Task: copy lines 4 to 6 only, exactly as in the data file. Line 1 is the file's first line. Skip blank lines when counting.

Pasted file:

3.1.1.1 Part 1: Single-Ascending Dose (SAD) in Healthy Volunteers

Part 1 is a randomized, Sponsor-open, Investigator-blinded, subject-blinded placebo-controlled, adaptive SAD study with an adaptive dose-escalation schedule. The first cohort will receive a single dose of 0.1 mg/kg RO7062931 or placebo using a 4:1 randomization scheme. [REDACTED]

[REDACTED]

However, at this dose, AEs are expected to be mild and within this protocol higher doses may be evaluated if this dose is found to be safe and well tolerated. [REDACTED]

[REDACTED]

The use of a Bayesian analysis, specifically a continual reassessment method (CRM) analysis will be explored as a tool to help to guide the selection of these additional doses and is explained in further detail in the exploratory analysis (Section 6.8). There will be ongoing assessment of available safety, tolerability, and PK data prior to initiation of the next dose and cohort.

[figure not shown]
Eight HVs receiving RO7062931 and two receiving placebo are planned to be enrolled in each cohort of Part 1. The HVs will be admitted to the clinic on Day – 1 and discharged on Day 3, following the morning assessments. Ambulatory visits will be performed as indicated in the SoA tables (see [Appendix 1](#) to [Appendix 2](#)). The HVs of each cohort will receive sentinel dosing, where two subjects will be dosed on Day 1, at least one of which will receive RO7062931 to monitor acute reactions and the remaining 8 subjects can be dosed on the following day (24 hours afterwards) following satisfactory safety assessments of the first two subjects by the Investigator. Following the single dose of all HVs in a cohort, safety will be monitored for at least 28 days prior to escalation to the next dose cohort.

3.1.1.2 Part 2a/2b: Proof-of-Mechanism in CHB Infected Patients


However, at this dose, AEs are expected to be mild and within this protocol higher doses may be evaluated if this dose is found to be safe and well tolerated. [REDACTED]

[REDACTED]

The use of a Bayesian analysis, specifically a continual reassessment method (CRM) analysis will be explored as a tool to help to guide the selection of these additional doses and is explained in further detail in the exploratory analysis (Section 6.8). There will be ongoing assessment of available safety, tolerability, and PK data prior to initiation of the next dose and cohort.